Whenever we talk about Artificial Intelligence (AI) and Machine Learning (ML), what we instantly imagine are powerful tech companies, convenient and futuristic solutions, fancy self-driving cars, and basically everything that is aesthetically, creatively, and intellectually pleasing. What hardly gets projected to people is the real world behind all the conveniences and lifestyle experiences offered by AI.
For your device to set an alarm clock just by listening to your voice, hundreds of hours of work would have gone through at the back end — right from the time of ideation to developing prototypes and testing. And that’s just for one specific function of a feature. Now, imagine the scale of operations and efforts behind your Netflix recommendation engines, eCommerce personalizations, home automation systems, on-demand transport, and food delivery solutions, and basically anything powered by a smartphone or an app.
Today’s spectrum of artificial intelligence is just like a fancy restaurant that gets marketed among people. What people see are concierge services, well-dressed butlers, exotic dishes and beverages, amazing ambiance, and sumptuous food and interiors. But what has been functioning non-stop to deliver these experiences and bring all elements together is the chaotic kitchen at the backend.
For great experiences to be delivered, the kitchen has to be perpetually functional and this is exactly what we are going to expand on today.
In this post, we will step aside from all the fanciful offerings of the technology and explore the real job that goes behind the curtains — aspects like data generation, data annotation or data labeling, data processing, and more. So, let’s get started with understanding why artificial intelligence is incomplete without data annotation.
Data annotation in simple words involves labeling the content within the data and turning it into a format that is understandable by machines and your ML models. Any algorithm that you build, requires data to be in a specific format for it to understand and identify what it should process and how it should process. Data annotation is simply making the machines understand what they should do.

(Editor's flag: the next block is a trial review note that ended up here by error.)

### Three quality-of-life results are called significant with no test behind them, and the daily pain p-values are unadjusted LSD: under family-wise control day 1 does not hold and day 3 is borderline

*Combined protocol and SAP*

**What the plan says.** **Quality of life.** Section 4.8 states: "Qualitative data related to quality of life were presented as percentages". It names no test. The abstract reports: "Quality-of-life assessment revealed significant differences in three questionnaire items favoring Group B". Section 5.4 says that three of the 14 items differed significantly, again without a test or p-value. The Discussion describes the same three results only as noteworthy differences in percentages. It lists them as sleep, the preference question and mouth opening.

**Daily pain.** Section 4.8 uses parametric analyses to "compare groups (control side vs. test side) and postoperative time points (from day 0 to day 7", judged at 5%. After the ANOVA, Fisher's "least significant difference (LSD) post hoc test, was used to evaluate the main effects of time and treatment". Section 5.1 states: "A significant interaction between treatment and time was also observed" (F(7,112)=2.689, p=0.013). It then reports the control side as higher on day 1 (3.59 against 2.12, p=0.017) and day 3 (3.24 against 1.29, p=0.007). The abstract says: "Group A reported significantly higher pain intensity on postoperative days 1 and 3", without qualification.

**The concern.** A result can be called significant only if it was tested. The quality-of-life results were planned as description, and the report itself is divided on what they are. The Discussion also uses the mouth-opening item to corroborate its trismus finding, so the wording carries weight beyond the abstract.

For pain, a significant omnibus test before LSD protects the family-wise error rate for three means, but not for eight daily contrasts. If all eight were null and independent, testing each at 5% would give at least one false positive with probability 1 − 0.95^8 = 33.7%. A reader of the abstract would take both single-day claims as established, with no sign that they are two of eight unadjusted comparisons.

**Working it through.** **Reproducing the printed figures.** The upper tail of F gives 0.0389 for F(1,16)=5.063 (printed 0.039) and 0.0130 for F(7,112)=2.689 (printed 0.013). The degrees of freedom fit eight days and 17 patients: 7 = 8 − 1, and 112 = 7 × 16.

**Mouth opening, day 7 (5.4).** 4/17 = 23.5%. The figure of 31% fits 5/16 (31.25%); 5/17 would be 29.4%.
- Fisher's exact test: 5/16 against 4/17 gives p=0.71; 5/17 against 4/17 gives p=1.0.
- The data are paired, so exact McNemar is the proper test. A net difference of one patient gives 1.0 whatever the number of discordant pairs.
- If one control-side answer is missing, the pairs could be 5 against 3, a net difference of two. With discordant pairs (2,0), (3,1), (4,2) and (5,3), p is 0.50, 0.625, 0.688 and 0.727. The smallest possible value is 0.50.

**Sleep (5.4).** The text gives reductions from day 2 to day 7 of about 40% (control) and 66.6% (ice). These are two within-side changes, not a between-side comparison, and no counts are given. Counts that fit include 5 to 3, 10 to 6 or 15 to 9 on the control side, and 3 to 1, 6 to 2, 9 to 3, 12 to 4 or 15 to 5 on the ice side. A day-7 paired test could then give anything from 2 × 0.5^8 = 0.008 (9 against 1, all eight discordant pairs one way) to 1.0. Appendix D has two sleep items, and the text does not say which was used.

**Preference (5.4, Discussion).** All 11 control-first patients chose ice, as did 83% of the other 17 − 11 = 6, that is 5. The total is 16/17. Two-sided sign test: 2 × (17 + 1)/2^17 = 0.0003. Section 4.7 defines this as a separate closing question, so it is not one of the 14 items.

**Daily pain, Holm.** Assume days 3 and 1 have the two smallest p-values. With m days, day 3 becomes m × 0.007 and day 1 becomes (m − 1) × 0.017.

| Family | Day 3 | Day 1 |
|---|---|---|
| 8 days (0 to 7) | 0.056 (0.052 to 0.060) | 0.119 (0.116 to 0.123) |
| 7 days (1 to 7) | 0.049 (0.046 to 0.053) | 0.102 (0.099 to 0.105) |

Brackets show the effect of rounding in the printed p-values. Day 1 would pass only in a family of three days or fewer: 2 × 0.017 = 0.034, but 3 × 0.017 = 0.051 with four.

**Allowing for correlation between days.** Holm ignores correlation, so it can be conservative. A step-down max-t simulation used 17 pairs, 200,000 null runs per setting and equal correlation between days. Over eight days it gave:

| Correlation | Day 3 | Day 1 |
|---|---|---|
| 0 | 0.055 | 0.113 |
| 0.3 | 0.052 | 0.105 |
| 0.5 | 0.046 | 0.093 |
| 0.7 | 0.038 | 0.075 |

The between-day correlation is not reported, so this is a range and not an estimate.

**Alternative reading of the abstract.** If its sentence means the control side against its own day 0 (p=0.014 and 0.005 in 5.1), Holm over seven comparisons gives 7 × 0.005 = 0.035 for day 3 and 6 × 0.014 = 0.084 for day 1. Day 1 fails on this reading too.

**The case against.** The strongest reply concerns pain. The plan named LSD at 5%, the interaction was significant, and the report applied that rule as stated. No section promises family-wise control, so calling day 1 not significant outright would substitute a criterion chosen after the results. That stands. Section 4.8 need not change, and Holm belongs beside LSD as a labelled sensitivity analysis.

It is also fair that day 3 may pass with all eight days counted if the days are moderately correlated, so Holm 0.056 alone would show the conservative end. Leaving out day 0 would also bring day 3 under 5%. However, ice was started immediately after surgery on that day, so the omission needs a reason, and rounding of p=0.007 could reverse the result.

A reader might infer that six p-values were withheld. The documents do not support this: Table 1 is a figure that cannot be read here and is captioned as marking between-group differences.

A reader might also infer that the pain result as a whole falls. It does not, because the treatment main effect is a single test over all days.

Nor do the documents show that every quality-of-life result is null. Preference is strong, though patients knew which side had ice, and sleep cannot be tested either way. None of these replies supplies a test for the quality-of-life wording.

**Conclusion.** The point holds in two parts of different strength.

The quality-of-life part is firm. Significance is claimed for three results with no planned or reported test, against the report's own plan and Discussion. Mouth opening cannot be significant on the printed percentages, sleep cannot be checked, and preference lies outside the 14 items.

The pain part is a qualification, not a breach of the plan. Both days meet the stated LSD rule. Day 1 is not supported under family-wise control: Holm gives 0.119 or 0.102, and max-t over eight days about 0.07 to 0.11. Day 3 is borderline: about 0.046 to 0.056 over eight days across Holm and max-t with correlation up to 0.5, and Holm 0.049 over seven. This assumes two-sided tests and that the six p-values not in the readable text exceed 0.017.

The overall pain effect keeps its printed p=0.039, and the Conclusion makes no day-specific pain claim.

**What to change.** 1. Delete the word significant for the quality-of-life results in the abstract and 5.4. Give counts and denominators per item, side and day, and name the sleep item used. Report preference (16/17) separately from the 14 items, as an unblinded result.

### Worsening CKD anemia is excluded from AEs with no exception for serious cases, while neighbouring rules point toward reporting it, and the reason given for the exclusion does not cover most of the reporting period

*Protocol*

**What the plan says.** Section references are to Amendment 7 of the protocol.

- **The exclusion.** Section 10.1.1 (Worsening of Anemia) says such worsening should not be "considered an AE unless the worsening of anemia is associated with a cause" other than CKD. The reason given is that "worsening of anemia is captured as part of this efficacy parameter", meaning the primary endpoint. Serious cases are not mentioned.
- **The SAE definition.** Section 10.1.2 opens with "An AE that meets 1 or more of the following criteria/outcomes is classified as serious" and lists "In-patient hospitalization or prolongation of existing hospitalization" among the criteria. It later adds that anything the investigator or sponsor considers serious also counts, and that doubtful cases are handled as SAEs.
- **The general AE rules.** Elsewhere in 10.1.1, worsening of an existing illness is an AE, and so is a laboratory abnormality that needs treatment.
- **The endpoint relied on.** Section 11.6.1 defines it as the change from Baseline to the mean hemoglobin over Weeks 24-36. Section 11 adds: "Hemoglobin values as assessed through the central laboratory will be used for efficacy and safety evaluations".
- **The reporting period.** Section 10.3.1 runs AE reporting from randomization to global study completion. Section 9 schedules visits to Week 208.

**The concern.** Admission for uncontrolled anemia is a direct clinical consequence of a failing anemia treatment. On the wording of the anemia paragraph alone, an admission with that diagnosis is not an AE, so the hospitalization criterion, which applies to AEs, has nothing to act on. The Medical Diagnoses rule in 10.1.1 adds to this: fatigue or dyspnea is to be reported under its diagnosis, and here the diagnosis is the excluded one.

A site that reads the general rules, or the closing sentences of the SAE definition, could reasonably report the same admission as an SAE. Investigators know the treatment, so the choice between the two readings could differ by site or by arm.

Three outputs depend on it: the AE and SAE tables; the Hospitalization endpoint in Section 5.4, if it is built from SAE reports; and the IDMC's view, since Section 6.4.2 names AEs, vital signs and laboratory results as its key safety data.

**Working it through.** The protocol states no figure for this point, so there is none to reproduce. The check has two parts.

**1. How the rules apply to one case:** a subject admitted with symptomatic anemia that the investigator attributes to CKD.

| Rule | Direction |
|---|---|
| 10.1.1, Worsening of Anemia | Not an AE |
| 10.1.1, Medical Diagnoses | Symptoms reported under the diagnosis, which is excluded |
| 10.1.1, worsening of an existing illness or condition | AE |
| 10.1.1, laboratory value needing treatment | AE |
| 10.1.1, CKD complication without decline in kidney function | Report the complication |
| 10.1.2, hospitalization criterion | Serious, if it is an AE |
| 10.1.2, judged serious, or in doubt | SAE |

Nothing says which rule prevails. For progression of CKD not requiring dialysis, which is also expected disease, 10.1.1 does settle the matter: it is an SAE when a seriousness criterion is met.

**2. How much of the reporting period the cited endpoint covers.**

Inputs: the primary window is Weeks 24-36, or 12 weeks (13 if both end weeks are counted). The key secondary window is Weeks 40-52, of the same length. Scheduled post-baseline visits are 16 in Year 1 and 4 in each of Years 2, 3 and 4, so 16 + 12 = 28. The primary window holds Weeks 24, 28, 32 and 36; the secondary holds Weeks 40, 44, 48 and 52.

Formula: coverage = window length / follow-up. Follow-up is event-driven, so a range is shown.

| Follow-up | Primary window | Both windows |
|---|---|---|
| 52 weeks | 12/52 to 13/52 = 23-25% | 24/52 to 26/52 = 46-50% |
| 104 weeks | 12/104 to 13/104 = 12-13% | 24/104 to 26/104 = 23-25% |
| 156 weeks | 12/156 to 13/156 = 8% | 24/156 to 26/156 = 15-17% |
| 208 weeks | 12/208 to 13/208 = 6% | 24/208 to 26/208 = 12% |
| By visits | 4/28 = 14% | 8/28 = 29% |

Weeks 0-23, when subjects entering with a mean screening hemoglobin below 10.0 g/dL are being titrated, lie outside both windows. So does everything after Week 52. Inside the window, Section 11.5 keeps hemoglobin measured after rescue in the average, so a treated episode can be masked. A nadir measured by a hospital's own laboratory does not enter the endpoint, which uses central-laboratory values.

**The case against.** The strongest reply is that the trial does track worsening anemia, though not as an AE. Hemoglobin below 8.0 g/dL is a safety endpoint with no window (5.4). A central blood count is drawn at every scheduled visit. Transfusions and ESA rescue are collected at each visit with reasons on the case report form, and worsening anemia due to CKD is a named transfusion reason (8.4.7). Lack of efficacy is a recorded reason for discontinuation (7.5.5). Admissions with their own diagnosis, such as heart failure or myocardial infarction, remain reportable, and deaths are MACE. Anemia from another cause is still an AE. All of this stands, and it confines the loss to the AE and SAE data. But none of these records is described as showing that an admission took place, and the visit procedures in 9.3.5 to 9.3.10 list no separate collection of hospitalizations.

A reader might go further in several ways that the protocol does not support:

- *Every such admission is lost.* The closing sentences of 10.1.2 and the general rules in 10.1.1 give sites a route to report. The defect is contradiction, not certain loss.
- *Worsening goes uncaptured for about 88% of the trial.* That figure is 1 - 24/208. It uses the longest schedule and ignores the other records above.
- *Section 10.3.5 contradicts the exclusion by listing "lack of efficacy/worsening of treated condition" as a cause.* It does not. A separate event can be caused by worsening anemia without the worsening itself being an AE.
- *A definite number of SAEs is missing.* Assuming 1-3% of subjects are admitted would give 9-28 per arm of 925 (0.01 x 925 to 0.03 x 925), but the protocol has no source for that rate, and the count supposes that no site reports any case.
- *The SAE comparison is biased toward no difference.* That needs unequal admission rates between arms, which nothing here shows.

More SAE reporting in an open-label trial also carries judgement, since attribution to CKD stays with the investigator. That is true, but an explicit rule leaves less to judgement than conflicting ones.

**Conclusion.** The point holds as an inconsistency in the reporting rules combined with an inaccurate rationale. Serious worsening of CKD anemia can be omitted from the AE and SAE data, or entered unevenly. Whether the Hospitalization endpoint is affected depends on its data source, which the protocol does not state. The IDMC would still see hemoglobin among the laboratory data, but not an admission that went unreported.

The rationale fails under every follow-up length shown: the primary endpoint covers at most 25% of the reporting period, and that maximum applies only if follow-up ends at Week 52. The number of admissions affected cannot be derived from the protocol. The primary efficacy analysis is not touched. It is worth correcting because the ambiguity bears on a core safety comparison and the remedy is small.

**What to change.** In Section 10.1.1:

There are different types of data annotation such as –
- Image annotation — where elements in an image are annotated or tagged individually. Objects, animals, background locations, and even distortions and noises can be tagged for machines to learn. Some of the annotation techniques for images include bounding boxes, 3D cuboid annotation, polygon annotation, landmark annotation, and more.
- Text annotation — where sentences, phrases, and texts from messages, social media comments and posts, descriptions, and more are tagged based on requirements for processing. Text annotation involves the identification of sentence structures, tagging intent, emotion, urgency, and more for sentiment analysis, chatbot responses, and diverse purposes
- Audio annotation — where it is powered by NLP and speech recognition processes to annotate or tag sentences and phrases with adequate metadata and keywords for optimized processing. From sentiment analysis and virtual assistant responses to voice search optimization, audio annotation is put to a myriad of uses.
- Video annotation — is similar to image annotation in terms of purposes but differs in the fact that video annotation relies on computer vision to recognize moving objects. Elements are identified and boxed in similar ways as in image annotation but happen per-frame basis. Video annotation is immensely crucial and is used for facial recognition, surveillance, self-driving cars, and more.
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Data annotation lays the foundation for AI-based processes to happen. Without data annotation, artificial intelligence and machine learning models would undoubtedly fail because the models wouldn’t know what to do with the data being fed. They will either show no results or throw results that don’t make sense at all.
If there were no data annotation processes, it would only appear like words coming out of a baby’s mouth. Data annotation ensures every single byte of data is tagged with adequate information that a system needs to process, in the most seamless ways possible.
It trains AI models and makes them scalable in the longer run. A simple example of what would happen if data annotation is poor is you get an email with your name replaced with your email address. The machine learning algorithm responsible for automated email triggers would have wrongly recognized your email address as your name. With wrong tags, the names would be interchanged causing confusion.
Like you understand by now, data annotation is as complex as the processes and purposes it supports. Despite the advancements in technologies we talk about on a daily basis, most of the data annotation work is still manual. Human intervention is inevitable in tagging elements for AI models and this makes the entire process not just time-consuming but tedious as well.
That’s why companies across the world prefer getting data from external sources as they are already tagged. Otherwise, they choose to get their annotation done by third-parties because they can’t afford to dedicate their existing talent pool to work on data labeling. By collaborating with data annotation companies, they keep their AI training pipelines perpetually active.
With over 80% of the time on AI development being spent on data annotation, it only makes sense to bring in experts to do the job. The fact is that this 80% of the time requires 100% of the attention and focus as even a single minor mistake could stall the entire AI model and skew results. So, if you intend to avoid instances like these and get your AI models optimized for performance, get in touch with an expert data annotation company.